How good is Peter Quinn even with brain damage? Peter Quinn is soooo good! He places a Molotov cocktail under a car in a strip mall, goes into a gun shop, and then when the customers and shop owner run out because it was the shop owner’s car, Quinn steals bunch of guns and a lot of ammo. And he does all this in less time than it takes to interact with a 30-second commercial!

Carrie meets with the Solicitor General and Madam President-Elect. There’s good news and bad news. The good news is they don’t think Carrie is crazy and believe what she’s told them. The bad news is they need more evidence, so they plan to take down Dar based on that thing that happened in Berlin that Carrie had previously mentioned to Madam President-Elect. What thing you might ask since apparently this scene took place off camera or was cut? It looks like Carrie told Keane that back in Berlin  Saul was boinking the Berlin station-chief who was a double-agent for the Russians, and Dar covered it up. And oh yeah, it’s all on Carrie because she’s going to have to give them an affidavit.

Did we know about the cover-up? That does explain how it is that Dar and Saul still have their jobs. But how did that work? Didn’t a lot of  people know about Allison? The German intelligence service certainly did, and this season Tovah Rivkin of the Mossad even made a joke about “poor Saul” needing to give up women. So is this like someone having an affair and all the friends know but not the spouse? If Dar goes down, so will Saul, but not to worry – Keane is prepared to give him a pardon, “Down the line.” This is not much comfort to Carrie, especially as she’s going to have to give an affidavit, but it’s not her call.

(As viewers do we buy that they’d go for what Carrie’s ex-boss Düring, might call the “small pototoes” of a cover-up rather than the vast conspiracy of treason? I suppose it depends on what we believe happens behind close door in our capital.)

Carrie sees Saul who smells a rat as soon as she tells him about her visit with Keane and the Solicitor General – a party to which he wasn’t invited. He can’t believe she told Keane about Berlin, and feels personally betrayed, ironic given that a few episodes ago he told Etai to get out of the spy biz if he wanted to have friends who didn’t lie to him. Carrie tells him it’s mostly on Dar for not reporting what happened, but Saul knows his reputation will be ruined, and somehow you’ve got to wonder if Carrie is recalling season three when she went to the loony bin for Saul, but she doesn’t bring that up. Instead, she tells him maybe he shouldn’t have been sleeping with a Russian mole. It’s a fair point, but Carrie is probably not the right person to bring it up given the obvious come back that she slept with a man who put on a suicide vest.

Is there anyone in Saul’s life who hasn’t disappointed or betrayed him? This man needs a dog.

The conversation is cut short when she gets a phone call from Children’s Services. She’s debased herself enough to earn a visit with the Brodiette.

Madam President-Elect meets again with Dar. She’s playing nice because she wants to get her hands on the list he was going to bring her of potential appointments, as it’s likely to contain the names of co-conspirators. Somehow Dar figures out that something has changed. How? Is it spystinct? Or did Keane just go a little too far, implying that maybe Dar could be director someday. He plays along, but keeps the list to himself.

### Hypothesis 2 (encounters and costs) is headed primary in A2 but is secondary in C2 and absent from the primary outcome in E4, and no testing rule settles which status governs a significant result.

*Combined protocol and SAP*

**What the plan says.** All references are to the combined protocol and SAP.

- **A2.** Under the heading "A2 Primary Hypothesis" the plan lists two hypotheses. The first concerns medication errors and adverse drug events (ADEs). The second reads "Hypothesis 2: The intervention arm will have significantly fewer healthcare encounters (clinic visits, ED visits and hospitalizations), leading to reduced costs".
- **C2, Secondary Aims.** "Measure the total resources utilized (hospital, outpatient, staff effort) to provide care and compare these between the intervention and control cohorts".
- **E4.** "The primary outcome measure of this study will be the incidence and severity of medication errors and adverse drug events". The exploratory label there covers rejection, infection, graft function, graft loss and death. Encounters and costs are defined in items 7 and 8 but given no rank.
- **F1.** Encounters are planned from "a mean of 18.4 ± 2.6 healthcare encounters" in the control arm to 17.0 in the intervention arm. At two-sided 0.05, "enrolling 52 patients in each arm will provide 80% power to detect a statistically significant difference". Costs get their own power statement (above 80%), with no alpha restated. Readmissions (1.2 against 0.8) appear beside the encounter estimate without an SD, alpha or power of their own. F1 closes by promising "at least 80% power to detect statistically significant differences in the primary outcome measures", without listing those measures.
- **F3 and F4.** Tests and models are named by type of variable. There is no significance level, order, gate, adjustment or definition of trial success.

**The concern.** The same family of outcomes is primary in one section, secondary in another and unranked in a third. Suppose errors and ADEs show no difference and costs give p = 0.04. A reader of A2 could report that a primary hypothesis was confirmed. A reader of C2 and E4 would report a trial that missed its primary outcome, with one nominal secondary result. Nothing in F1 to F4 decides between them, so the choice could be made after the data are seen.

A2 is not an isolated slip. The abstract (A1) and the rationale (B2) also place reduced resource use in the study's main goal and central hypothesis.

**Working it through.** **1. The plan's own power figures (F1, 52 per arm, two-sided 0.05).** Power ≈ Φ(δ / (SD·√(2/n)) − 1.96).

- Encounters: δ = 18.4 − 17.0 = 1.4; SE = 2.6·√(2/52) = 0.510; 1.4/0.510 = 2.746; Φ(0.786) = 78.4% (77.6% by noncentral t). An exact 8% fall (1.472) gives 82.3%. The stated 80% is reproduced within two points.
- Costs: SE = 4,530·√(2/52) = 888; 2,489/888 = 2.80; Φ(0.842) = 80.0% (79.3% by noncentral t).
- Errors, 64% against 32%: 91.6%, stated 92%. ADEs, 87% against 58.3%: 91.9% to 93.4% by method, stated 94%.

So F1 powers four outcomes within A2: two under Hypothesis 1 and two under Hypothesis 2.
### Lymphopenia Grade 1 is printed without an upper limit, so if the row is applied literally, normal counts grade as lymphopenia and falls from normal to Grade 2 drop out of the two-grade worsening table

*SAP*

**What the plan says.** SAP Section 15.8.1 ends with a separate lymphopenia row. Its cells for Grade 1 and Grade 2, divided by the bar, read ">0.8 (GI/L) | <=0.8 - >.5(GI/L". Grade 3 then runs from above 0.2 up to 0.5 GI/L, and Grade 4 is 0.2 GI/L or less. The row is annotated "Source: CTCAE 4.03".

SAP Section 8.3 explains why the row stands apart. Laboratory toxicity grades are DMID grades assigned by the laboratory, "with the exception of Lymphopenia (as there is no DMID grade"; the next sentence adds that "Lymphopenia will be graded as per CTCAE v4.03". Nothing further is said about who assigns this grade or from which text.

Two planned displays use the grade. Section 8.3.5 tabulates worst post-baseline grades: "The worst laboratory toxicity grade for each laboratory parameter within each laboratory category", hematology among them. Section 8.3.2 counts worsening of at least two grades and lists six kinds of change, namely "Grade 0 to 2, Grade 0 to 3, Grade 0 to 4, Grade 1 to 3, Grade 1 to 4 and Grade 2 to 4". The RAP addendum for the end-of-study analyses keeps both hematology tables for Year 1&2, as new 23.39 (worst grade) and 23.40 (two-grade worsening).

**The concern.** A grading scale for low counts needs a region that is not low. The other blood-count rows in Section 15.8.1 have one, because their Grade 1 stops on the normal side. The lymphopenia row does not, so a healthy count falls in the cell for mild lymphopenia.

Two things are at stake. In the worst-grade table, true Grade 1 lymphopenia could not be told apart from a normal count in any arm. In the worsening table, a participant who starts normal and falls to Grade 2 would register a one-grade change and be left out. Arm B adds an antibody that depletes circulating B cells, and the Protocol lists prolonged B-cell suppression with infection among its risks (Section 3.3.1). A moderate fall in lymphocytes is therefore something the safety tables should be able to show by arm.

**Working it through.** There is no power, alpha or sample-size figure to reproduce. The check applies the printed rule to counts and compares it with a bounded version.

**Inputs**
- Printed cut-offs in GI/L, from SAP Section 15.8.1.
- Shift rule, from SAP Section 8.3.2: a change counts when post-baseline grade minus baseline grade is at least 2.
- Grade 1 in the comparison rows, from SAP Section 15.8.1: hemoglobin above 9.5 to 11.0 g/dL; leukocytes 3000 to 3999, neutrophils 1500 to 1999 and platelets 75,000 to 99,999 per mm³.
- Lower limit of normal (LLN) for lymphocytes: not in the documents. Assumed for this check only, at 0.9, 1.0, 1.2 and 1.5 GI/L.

Max has been brought to one of the lower levels of hell the black box building, possibly the same then-empty room that Conlan stumbled into, only now it’s filled with twenty something techy- types who look like they’re used to subterranean environments. What’s their job? They each control a battalion of online personas (sock puppets) and spend their no-doubt endless shifts being a multitude of assholes on social media, only they are all sad because their sock puppets have gone missing. But Max quickly finds them behind some firewall and frees these digital flying monkeys to wreck havoc and troll the intertubes. The nerds applaud and crown Max nerd king. Little does he know that at midnight, the king must die.

If the internet goes down again, somebody better bring out the 20 sided dice.

Dar is not in good mood when he leaves the meeting with President-Elect Keane, Being the cartoon-villain he’s become, he takes it out on his driver, who dares to ask if anything is the matter. Then he goes through the door of his lovely home and pours himself a drink when out of the shadows steps PETER FUCKING QUINN.

Quinn is pointing a gun at him, shows him his wound, and accuses Dar of sending Black Hat Guy to kill him. Dar tells him something that may be true, “I would never hurt you, Peter.” He reminds Quinn that he sent for Astrid to care for him. Quinn tells him she’s dead. Dar acts surprised, but not in that fake way he did with Keane, and goes on to tell Quinn he loves him, and he is his “child” and that if he doesn’t believe that he should pull the trigger.

His saying it just made us want Peter to pull the trigger even more.

Peter doesn’t pull the trigger, but he does bash the gun upside Dar’s head, which is almost as satisfying. And no, Quinn hasn’t gone soft. This was the plan. Quinn goes back to the car, which has one of those stingray devices we heard about last season – when he asked Astrid to get him one – and he listens and gets the location when Dar phones none other than Black Hat Guy.

Dar yells at Black Hat Guy for going after Quinn against his orders, but Black Hat Guy yells back that he’s not the only one running the operation, and other people had a different opinion, so yup he slew the mighty Quinn. Upon hearing the report of Quinn’s death, which he knows to be greatly exaggerated, Dar calls him a “fucking moron” and tells him he just talked to Quinn. Then Black Hat Guy tells Dar he’s the fucking moron (oh those two)  for calling him on an open line because he can now see the writing on the wall. And the writing says: I AM THE GREAT AND MIGHTY PETER QUINN. I CANNOT DIE AND I AM COMING FOR YOU MOTHERFUCKER!

Three more episodes to go. Let the bloodbath of Quinn’s vengeance begin!

Marion Stein

Marion writes television recaps and reviews for the Agony Booth, and books you can find over at Amazon.

TV Show: Homeland